Through his counsel, MJ Akbar said that Priya Ramani's defamatory statements had damaged his image, lowering his esteem in the eyes of the public.

Delhi court admits MJ Akbars defamation suit against Priya Ramani date set for Oct 31
news Defamation Thursday, October 18, 2018 - 16:12

A Delhi court on Thursday admitted a criminal defamation suit filed by former Minister MJ Akbar against journalist Priya Ramani, the first in a long list of female journalists to have accused him of sexual harassment.

After taking cognisance of the defamation suit, the Additional Chief Metropolitan Magistrate at the Patiala House court listed the matter for October 31 when the statements of the plaintiff and his witnesses would be recorded. Akbar, through his counsel, told the court that Ramani's defamatory statements had damaged his image, lowering his esteem in the eyes of the public.

Earlier in the day, the Editors Guild of India stated that they hoped MJ Akbar would "display the grace to withdraw the criminal defamation case he has filed against one of these complainants." The Guild further stated that in case MJ Akbar did not withdraw his complaint or filed a complaint against other women, then they would support the women in any way they can through legal advice or assistance. The Guild would also appeal to lawyers to represent the women pro-bono.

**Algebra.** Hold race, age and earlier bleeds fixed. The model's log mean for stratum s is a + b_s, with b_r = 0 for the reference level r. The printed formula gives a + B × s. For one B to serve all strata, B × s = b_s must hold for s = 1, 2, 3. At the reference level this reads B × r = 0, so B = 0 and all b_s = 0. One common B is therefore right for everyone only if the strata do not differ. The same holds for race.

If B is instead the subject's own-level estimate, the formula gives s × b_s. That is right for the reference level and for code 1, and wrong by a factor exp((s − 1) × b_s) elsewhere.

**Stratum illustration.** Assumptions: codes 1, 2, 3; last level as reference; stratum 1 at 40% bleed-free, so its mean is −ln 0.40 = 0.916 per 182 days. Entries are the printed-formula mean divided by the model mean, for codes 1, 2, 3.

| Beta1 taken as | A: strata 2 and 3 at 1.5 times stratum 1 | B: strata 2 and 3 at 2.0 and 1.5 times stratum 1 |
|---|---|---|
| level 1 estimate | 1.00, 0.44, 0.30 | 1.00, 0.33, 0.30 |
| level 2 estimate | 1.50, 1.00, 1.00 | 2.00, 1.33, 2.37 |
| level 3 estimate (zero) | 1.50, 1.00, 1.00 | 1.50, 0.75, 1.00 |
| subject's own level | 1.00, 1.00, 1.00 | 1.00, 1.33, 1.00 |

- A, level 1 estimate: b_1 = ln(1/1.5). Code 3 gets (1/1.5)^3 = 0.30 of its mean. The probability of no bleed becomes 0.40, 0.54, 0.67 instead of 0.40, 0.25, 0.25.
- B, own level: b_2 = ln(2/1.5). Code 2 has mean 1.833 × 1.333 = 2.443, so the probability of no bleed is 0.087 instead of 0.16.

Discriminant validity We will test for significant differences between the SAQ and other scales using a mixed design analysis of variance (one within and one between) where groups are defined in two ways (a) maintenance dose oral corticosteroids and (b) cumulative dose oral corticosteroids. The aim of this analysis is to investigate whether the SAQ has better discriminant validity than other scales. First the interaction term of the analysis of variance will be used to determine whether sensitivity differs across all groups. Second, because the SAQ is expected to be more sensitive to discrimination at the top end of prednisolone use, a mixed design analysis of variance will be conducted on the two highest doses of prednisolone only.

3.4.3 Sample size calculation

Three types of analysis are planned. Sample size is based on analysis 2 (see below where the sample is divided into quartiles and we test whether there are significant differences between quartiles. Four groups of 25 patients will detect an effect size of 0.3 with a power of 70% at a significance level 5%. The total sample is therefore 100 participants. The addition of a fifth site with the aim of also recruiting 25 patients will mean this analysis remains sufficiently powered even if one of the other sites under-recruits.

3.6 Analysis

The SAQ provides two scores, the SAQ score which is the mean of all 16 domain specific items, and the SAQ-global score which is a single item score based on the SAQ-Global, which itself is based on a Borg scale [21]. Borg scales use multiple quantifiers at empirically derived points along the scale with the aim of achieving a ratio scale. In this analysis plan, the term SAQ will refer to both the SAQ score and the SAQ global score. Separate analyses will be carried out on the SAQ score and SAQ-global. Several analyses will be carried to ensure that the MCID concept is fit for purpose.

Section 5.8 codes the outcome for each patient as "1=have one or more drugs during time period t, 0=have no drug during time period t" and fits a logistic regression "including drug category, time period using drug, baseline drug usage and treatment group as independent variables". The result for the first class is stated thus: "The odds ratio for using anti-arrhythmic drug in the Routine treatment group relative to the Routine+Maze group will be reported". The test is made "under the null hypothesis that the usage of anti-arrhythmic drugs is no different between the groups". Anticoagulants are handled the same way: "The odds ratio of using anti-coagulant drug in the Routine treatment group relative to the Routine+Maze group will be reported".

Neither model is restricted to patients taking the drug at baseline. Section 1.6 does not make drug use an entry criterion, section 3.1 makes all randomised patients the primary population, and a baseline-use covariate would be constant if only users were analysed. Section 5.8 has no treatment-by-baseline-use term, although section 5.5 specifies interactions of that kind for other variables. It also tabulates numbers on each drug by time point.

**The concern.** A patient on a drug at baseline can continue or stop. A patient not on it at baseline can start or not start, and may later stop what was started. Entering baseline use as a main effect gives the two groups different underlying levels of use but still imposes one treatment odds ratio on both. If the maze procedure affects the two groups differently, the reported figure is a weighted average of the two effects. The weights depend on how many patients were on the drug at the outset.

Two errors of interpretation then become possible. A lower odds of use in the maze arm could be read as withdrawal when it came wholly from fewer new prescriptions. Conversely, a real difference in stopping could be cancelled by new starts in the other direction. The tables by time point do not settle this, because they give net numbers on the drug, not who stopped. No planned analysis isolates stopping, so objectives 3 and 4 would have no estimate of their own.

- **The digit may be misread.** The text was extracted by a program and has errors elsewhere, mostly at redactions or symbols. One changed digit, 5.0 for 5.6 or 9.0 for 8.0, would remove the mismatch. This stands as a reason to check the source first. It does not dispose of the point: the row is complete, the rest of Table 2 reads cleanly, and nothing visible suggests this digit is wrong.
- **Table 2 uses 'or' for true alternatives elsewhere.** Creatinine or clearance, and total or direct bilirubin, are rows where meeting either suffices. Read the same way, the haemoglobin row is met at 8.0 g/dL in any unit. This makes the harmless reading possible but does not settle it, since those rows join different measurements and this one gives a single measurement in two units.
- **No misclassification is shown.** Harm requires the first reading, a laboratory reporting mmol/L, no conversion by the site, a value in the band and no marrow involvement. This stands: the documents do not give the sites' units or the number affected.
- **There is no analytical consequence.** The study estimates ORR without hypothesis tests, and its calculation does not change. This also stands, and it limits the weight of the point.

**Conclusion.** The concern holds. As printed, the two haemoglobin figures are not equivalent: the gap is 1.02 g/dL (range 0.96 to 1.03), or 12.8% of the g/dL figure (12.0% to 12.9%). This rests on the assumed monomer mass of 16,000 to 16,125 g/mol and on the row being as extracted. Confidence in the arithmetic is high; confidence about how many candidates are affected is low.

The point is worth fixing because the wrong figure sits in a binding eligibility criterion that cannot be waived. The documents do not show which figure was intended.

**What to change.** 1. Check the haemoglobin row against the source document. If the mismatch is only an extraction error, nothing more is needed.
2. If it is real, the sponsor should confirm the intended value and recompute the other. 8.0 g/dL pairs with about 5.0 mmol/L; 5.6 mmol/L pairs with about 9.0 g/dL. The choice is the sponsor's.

The BJP leader is facing a long string of sexual harassment accusations from women journalists who worked with him at several publications that he edited at various stages of his journalistic career.

Akbar has denied the charges as "false, wild and baseless".

Akbar, in his plaint, said that it was apparent that the false narrative against him was being circulated in a motivated manner and for the fulfilment of an agenda. 

He resigned as Minister of State for External Affairs on Wednesday and said he would fight the legal battle in his personal capacity.

Sixteen women named MJ Akbar in online posts accusing him of sexual harassment and misconduct. There was a common pattern to survivors' accounts — he would set up job interviews with aspiring women journalists in hotel rooms, repeatedly call them to his office cabin for meaningless conversation and chatter, entice them with major stories, send them out of the workplace and meet them at a hotel at odd hours.   

With IANS inputs

Become a TNM Member for just Rs 999!
You can also support us with a one-time payment.